Despite its one-time popularity as a morning sickness drug, the federal Food and Drug Administration, or FDA, never approved ondansetron, marketed most commonly as Zofran, as a drug Georgia mothers could use in pregnancy. The drug was approved to treat the nausea symptoms of cancer patients, who would often get very sick, and potentially dehydrated, after taking chemotherapy that tended to upset their stomachs.
This does not mean, however, that doctors do not continue to prescribe the drug, especially in cases of severe morning sickness. After all, 4 out of 5 women experience some sort of nausea during early pregnancy, with about 1 in 6 needing medicine in order to control vomiting. Despite this, there are relatively few products on the market to treat this condition. Although not a morning sickness treatment, ondansetron is still the go-to drug for the treatment of this condition's most serious symptoms.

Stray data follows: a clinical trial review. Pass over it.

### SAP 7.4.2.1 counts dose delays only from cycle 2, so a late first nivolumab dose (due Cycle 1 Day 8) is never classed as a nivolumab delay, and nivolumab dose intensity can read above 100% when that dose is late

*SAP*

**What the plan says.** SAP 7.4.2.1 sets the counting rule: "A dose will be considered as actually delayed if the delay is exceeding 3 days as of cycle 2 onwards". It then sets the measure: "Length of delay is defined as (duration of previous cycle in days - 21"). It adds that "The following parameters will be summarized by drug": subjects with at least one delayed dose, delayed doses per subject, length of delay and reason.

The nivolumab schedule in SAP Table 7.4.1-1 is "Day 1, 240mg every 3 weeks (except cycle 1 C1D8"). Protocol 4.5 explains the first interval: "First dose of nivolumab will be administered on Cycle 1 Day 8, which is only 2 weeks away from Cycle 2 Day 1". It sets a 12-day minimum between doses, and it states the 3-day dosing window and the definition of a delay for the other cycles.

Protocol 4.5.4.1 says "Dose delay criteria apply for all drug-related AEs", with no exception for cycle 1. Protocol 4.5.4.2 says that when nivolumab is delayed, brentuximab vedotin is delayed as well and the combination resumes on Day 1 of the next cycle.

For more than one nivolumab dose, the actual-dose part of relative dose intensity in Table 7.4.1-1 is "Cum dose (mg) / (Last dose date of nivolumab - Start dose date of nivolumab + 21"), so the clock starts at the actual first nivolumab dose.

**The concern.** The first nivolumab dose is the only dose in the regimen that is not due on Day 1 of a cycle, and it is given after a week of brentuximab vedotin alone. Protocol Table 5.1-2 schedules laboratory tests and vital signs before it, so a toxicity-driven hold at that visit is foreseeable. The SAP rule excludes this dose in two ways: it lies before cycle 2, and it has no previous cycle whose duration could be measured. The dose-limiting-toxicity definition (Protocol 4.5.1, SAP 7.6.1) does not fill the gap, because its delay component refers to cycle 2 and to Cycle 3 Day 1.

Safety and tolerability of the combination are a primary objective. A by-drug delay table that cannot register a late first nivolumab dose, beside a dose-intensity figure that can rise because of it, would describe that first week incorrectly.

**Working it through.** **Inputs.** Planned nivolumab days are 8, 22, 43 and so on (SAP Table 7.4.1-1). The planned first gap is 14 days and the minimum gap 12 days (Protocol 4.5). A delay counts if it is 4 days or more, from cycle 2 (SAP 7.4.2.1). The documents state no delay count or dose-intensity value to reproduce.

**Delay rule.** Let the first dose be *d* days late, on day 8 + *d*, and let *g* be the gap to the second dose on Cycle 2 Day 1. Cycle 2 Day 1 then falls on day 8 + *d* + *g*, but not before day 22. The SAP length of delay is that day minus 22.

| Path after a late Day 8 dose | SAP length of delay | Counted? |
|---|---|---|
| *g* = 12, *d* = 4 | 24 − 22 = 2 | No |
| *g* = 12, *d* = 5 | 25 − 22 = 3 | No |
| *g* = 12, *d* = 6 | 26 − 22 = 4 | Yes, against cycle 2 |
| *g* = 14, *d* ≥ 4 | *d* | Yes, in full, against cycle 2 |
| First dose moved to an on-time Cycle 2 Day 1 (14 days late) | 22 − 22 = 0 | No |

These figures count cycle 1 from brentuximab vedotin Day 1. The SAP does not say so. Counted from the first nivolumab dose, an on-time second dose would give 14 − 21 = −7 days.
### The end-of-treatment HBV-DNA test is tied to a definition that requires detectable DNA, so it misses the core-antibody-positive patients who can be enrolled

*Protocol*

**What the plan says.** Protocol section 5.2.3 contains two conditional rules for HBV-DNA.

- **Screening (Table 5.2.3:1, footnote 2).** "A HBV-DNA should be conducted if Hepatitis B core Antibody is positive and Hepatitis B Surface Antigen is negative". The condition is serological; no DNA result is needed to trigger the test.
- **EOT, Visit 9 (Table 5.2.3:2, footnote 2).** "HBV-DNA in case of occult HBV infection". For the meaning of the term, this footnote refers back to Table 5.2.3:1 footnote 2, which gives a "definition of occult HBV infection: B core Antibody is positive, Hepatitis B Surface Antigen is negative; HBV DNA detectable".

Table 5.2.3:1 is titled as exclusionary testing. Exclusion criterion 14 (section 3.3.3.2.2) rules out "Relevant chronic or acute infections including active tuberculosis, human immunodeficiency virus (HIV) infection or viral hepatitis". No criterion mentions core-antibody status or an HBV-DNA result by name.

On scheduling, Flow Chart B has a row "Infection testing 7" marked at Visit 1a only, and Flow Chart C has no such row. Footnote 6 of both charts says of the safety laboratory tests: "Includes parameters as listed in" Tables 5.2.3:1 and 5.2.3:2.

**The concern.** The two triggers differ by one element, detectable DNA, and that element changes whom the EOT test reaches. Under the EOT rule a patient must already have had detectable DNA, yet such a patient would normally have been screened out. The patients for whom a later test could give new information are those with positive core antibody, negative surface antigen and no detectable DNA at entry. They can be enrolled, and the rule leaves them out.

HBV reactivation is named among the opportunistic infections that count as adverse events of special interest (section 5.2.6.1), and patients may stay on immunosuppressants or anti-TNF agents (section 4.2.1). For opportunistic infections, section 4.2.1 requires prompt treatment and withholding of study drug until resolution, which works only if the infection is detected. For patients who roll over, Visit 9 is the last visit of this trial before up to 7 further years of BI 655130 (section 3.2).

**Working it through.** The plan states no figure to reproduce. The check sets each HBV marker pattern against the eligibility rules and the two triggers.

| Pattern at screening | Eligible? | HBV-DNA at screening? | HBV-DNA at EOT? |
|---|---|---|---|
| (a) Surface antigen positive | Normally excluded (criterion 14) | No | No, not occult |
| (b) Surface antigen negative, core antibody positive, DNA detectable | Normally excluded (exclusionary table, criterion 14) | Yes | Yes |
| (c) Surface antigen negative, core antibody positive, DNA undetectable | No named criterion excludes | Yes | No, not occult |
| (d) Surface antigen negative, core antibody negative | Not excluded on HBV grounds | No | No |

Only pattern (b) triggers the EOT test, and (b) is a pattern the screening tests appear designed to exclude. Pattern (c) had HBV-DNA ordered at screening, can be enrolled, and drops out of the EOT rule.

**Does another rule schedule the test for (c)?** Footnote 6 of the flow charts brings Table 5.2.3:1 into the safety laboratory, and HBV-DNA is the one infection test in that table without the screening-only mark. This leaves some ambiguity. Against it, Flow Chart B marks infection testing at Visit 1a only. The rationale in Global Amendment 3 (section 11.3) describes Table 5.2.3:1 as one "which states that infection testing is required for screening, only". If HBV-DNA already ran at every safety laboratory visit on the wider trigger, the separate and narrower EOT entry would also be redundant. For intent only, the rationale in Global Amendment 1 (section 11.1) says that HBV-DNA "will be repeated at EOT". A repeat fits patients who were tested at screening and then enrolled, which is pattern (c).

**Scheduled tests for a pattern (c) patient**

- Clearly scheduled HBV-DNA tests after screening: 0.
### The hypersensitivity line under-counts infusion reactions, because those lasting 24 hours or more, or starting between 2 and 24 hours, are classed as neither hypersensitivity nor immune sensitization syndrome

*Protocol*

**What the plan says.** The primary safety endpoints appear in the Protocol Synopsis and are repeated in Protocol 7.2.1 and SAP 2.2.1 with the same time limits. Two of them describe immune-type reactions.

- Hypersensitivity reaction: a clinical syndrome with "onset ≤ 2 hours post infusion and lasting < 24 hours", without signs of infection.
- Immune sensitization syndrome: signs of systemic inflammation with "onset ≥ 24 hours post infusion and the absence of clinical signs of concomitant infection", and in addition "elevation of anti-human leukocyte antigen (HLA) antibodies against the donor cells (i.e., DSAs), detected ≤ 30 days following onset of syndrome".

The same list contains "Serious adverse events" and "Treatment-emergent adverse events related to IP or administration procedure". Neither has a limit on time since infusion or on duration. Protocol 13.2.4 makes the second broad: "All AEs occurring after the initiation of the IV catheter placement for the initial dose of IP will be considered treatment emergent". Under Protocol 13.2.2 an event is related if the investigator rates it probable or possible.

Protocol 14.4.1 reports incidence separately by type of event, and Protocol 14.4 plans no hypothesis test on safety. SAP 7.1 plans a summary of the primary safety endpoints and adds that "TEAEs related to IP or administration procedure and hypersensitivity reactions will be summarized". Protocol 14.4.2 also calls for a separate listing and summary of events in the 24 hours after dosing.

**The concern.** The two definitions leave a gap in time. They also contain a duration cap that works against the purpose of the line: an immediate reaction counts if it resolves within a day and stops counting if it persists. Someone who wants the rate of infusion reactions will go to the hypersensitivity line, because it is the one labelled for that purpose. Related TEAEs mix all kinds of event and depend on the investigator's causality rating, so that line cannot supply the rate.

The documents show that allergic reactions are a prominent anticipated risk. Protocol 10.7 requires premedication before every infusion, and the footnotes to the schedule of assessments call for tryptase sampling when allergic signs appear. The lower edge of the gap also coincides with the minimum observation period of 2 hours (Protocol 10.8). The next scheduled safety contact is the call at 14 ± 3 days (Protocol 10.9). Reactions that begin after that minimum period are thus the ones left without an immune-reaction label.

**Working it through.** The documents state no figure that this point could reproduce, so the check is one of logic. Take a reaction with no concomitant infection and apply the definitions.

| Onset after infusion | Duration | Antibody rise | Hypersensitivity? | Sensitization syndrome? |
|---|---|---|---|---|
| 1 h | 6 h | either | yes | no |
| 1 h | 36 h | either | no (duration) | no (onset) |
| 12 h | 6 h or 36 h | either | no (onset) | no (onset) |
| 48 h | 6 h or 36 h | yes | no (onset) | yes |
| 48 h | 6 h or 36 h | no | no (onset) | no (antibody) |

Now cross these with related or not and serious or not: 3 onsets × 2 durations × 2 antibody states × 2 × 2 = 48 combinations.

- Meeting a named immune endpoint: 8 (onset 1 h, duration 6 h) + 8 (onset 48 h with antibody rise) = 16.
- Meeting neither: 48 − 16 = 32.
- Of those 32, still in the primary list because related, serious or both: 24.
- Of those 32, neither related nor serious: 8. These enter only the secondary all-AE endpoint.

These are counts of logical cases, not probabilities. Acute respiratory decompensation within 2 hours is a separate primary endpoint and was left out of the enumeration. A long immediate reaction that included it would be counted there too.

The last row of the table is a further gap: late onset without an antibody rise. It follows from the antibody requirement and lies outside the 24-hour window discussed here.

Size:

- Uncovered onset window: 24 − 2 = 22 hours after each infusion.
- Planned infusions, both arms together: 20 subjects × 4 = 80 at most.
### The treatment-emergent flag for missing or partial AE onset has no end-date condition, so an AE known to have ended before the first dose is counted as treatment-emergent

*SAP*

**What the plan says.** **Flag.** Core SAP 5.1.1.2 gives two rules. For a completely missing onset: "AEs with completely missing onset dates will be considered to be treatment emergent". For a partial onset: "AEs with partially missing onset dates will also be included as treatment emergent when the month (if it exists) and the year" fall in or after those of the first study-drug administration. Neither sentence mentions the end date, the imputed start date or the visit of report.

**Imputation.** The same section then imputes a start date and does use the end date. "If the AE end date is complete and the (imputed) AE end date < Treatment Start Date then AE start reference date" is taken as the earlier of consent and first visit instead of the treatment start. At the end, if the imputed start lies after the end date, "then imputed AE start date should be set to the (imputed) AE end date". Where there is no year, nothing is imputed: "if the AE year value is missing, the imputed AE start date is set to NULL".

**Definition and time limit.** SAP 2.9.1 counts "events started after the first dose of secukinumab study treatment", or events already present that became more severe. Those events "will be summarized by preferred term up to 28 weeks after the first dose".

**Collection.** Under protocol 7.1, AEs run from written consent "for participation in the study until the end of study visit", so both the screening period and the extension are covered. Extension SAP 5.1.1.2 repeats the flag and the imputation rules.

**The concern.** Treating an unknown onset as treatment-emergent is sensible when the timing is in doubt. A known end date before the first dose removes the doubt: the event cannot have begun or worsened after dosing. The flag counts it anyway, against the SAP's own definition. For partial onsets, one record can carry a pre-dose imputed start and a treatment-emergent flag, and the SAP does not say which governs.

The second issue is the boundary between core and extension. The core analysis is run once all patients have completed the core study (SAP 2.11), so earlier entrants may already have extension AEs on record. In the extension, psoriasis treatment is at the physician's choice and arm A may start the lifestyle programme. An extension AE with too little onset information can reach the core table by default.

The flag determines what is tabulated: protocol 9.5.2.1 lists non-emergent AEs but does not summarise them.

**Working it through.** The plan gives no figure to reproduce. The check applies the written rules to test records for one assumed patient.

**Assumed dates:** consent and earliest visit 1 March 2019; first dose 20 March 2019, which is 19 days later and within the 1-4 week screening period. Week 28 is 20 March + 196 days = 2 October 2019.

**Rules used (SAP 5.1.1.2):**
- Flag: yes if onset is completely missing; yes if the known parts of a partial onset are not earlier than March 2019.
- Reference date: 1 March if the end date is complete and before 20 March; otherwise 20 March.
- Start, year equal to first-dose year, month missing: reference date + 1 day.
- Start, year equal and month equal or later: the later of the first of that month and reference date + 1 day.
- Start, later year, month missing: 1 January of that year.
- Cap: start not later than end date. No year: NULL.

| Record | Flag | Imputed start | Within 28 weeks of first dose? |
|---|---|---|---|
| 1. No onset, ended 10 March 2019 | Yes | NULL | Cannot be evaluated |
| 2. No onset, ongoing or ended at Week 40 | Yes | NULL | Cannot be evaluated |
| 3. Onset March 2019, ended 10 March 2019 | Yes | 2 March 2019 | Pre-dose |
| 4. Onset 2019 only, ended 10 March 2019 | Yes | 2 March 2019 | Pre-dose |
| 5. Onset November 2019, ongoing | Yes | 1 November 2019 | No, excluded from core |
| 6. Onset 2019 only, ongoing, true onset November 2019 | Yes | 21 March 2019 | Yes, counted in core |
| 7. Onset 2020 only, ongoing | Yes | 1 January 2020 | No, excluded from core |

This is not to say that the drug is not controversial or is perfectly safe. In fact, this law office has serious concerns about the effects this drug might have on pregnant women and their babies. Scientific studies of the effects of the drug have thus far yielded inconclusive results, with some studies tying the drug to an increased risk for cleft palate and other serious birth defects.
At least one expert has stated that the drug should not be used as a first-line defense against morning sickness, and doctors should opt instead for lifestyle changes and another medication which is specifically approved for the treatment of morning sickness. Those who have already taken Zofran to combat morning sickness and who feel they or their children were injured as a result should consider evaluating their legal options, which could include filing a medical product liability lawsuit.